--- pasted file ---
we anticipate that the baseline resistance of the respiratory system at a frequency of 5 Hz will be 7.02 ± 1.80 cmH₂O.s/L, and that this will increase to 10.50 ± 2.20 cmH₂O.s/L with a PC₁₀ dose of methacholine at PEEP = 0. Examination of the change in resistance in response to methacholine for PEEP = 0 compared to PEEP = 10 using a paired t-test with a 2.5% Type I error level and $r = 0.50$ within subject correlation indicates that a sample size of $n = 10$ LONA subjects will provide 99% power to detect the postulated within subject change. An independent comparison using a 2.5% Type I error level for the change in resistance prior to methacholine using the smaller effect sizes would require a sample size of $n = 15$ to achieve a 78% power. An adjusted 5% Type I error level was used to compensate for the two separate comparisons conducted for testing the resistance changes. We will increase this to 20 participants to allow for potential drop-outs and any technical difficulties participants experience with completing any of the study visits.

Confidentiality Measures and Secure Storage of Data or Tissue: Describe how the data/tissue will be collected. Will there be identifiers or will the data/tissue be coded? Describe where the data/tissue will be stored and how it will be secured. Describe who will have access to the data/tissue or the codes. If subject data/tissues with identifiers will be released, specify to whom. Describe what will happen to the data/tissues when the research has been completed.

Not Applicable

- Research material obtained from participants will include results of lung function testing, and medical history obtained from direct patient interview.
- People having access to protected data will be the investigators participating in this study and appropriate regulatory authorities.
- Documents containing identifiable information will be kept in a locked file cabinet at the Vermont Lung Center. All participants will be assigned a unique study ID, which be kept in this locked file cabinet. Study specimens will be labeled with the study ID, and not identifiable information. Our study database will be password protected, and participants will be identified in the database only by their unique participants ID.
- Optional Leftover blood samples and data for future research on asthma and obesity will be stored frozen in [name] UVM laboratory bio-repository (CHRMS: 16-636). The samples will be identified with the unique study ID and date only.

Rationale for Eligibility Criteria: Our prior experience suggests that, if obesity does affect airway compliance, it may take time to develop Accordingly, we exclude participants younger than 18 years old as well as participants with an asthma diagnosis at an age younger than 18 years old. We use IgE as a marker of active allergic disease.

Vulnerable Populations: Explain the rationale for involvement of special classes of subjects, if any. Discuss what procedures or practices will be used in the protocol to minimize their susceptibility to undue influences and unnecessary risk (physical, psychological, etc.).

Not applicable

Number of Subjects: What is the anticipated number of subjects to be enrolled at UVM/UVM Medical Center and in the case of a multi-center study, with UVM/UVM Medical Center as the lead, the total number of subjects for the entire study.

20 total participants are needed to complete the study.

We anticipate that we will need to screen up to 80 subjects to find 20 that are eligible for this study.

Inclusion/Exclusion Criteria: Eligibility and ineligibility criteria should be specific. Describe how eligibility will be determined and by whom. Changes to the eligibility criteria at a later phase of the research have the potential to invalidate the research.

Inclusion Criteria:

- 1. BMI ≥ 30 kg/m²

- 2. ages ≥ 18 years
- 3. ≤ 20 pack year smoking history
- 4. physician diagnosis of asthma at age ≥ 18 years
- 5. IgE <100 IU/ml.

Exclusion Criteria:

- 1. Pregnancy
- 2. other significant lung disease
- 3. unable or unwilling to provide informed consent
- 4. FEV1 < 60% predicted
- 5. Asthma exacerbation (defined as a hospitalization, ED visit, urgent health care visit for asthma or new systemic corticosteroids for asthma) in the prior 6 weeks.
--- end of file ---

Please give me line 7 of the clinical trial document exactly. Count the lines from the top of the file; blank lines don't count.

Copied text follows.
- Optional Leftover blood samples and data for future research on asthma and obesity will be stored frozen in [name] UVM laboratory bio-repository (CHRMS: 16-636). The samples will be identified with the unique study ID and date only.